Top US tech companies call for surveillance reform

We’ve heard from the politicians, the security services and now we’re hearing from the corporations. What are they really saying, and how does it affect us?

If you have used a computer, you will have used one of their products. The world’s most ubiquitous computing companies have now taken a stand on government surveillance. They want mass, untargeted data collection gone, and transparency with accountability put in place. Aside from their demands, which you can read here, what can we read into this as ‘users’ of their systems?

Implied approval of Snowden’s whistleblowing

And of his subsequent escape to China, then Russia. If he were detained in a US facility this approval might have been less forthcoming, so this can be seen as an agreement with his actions and disagreement with the persecution he faces at home. The companies’ stance is based on an objection to the principle of mass collection, preferring targeted, legally recorded and transparent information requests.

Implied admission that confidential data in plaintext is not safe in their systems

Not safe from the US government, and by logical extension from other governments, and by further extension any corporate, individual or political affiliates of these governments. The implications of this are wide ranging, but impact on journalist sources, client names and client intellectual property, freedom of expression of various kinds that may become illegal under a subsequent government or ruling.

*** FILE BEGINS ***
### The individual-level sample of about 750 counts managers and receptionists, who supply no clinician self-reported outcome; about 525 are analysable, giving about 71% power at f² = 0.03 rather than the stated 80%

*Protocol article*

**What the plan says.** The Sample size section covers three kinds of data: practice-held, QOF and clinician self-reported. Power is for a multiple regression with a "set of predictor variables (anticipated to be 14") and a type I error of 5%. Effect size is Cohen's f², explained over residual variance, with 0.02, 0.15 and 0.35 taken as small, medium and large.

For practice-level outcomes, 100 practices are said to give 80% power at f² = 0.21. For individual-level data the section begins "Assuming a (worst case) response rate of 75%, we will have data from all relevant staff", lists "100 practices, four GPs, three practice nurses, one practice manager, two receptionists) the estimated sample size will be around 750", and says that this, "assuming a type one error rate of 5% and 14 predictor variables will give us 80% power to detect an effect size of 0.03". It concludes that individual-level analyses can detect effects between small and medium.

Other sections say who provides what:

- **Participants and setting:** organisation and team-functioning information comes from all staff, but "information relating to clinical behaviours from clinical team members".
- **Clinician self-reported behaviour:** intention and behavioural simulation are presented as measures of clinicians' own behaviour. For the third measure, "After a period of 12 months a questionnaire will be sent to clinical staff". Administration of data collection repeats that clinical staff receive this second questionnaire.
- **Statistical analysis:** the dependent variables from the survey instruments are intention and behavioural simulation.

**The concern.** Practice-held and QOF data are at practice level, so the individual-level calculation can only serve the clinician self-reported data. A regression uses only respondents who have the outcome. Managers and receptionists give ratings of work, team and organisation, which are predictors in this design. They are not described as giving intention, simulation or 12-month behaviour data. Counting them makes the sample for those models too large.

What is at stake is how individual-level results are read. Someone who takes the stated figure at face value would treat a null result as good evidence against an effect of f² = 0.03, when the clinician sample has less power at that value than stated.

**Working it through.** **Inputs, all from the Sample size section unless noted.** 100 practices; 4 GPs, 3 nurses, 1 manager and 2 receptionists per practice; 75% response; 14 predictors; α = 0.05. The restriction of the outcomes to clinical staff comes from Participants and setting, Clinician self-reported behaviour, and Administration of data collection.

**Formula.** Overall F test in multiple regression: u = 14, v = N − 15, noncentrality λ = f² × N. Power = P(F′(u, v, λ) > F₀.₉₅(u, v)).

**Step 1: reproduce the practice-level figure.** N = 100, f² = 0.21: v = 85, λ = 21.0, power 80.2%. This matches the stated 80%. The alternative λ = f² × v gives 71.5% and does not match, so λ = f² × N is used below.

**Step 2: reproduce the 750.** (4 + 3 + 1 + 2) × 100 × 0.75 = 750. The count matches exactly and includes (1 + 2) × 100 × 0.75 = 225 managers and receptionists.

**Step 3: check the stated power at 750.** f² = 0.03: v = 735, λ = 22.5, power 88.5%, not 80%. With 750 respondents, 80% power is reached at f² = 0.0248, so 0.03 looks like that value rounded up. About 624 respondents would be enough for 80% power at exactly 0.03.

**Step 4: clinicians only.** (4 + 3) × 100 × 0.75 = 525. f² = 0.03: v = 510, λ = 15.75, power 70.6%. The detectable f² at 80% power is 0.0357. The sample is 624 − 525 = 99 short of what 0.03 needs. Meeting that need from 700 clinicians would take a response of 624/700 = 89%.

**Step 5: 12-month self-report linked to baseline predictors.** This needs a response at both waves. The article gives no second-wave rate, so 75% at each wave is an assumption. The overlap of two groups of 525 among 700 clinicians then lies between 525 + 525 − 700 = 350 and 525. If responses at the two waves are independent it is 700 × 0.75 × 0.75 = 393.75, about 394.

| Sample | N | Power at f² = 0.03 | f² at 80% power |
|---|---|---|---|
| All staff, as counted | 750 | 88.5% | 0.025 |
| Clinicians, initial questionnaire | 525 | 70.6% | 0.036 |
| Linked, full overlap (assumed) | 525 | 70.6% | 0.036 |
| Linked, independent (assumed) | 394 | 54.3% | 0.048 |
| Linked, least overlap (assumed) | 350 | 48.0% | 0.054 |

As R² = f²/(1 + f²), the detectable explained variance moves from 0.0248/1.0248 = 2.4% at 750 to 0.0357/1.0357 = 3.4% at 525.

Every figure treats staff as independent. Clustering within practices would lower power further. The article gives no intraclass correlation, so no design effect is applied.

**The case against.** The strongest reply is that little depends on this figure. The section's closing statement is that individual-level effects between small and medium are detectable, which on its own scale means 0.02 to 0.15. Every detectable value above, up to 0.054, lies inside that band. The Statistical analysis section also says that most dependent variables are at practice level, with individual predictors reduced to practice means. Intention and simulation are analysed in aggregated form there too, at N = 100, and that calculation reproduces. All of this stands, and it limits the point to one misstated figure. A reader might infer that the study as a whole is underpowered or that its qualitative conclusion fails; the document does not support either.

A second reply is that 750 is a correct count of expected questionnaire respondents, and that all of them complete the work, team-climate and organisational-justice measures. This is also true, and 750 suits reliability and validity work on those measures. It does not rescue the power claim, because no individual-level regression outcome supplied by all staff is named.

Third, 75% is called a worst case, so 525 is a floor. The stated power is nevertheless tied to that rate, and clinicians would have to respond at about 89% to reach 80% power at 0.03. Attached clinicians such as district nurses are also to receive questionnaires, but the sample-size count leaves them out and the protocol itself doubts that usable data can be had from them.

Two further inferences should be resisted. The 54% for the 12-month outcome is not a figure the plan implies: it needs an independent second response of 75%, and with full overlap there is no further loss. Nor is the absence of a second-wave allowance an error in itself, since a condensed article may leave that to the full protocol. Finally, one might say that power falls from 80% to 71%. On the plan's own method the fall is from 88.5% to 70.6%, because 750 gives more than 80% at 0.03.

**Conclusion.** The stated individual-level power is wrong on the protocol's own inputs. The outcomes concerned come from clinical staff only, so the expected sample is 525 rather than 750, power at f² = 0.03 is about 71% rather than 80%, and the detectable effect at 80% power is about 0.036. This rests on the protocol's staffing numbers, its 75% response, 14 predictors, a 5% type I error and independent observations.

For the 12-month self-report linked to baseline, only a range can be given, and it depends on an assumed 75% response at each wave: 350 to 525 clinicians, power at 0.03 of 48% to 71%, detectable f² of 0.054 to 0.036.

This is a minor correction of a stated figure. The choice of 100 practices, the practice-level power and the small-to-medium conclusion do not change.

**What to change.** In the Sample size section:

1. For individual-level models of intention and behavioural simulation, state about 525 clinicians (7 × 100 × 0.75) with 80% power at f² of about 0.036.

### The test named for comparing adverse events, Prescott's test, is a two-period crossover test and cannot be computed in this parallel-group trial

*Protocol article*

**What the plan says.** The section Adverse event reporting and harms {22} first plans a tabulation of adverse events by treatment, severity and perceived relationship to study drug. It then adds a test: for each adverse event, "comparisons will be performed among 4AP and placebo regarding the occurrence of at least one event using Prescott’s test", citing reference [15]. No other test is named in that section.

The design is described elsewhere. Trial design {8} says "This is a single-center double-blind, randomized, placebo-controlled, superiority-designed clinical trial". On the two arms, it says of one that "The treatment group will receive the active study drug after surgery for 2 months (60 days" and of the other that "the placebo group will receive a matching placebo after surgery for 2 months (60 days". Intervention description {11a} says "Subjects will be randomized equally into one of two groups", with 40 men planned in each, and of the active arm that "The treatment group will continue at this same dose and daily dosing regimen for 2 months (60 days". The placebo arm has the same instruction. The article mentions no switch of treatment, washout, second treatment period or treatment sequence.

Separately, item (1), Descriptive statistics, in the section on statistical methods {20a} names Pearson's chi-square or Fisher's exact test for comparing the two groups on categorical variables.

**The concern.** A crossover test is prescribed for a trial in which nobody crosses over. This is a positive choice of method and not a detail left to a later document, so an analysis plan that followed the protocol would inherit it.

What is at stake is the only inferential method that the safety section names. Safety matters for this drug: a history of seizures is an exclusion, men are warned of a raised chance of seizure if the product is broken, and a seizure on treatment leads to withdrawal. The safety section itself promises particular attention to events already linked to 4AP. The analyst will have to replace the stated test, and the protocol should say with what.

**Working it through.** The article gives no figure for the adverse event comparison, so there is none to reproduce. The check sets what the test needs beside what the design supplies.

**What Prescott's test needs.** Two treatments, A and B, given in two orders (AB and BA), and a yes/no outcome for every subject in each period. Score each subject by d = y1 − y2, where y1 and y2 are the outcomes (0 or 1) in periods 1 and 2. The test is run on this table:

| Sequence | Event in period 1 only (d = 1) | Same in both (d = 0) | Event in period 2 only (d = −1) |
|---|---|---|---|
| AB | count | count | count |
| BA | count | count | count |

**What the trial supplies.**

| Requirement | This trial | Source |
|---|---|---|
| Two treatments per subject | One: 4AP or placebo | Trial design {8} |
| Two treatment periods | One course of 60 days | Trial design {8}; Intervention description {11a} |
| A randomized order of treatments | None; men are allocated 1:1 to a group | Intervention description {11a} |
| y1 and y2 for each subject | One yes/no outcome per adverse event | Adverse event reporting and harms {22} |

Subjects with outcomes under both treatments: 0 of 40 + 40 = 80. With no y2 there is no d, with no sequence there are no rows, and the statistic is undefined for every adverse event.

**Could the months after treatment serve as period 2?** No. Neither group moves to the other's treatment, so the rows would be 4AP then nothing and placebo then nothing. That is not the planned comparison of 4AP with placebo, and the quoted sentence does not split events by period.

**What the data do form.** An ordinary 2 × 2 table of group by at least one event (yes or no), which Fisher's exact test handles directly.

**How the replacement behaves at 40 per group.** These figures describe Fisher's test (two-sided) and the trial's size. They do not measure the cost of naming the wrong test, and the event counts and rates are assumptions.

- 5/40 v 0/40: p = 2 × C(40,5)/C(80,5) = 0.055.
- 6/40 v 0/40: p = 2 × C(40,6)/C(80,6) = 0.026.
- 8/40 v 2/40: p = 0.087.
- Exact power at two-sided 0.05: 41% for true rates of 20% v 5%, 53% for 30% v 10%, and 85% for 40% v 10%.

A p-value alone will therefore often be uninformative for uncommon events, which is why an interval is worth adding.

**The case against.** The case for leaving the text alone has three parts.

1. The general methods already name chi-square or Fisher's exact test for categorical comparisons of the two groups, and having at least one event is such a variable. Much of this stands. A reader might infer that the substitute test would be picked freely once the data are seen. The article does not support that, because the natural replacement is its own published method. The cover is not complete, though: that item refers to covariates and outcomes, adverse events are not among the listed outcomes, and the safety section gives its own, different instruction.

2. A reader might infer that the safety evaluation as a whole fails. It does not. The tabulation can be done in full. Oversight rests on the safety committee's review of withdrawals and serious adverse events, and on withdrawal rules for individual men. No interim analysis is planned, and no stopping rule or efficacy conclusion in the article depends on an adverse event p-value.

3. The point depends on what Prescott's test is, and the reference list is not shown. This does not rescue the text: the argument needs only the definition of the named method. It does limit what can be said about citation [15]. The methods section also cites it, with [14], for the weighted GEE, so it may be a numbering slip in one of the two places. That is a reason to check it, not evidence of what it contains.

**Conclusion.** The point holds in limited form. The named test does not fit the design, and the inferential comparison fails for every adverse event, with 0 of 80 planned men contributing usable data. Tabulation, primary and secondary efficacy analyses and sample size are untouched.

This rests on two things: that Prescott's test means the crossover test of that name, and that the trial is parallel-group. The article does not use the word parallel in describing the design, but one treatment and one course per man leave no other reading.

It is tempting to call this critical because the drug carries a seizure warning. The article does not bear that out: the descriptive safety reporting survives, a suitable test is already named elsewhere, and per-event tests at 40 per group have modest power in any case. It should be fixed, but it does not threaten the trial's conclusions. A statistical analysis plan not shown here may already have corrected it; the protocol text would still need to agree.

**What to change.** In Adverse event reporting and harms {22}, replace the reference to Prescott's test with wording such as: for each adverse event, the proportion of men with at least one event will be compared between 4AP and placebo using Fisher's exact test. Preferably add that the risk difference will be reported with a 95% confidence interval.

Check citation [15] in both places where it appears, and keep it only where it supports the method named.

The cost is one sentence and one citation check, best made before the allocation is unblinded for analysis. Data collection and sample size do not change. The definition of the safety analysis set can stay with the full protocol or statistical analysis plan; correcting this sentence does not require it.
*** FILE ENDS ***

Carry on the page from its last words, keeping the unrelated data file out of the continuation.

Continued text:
If the press isn’t free to protect its sources around the world, if companies are not free to trade privately or if people aren’t free to think and act privately then we have a situation that could easily be abused for personal or political gain, if it hasn’t already been. From stock markets and intellectual property theft, to political power grabs, the balance of power is easily tipped away from democractic process in this situation.

How can we avoid using their systems for private data until further assurances are in place?

  • Use own mail and storage servers, with encryption
  • Generally view email as a postcard: encrypt any sensitive data before sending over these networks
  • IM/chat - use OTR over an open XMPP server rather than a cloud provider (GTalk, MSN, AOL etc.) for private conversation
  • Avoid social networks that can imply contacts by proxy and social circles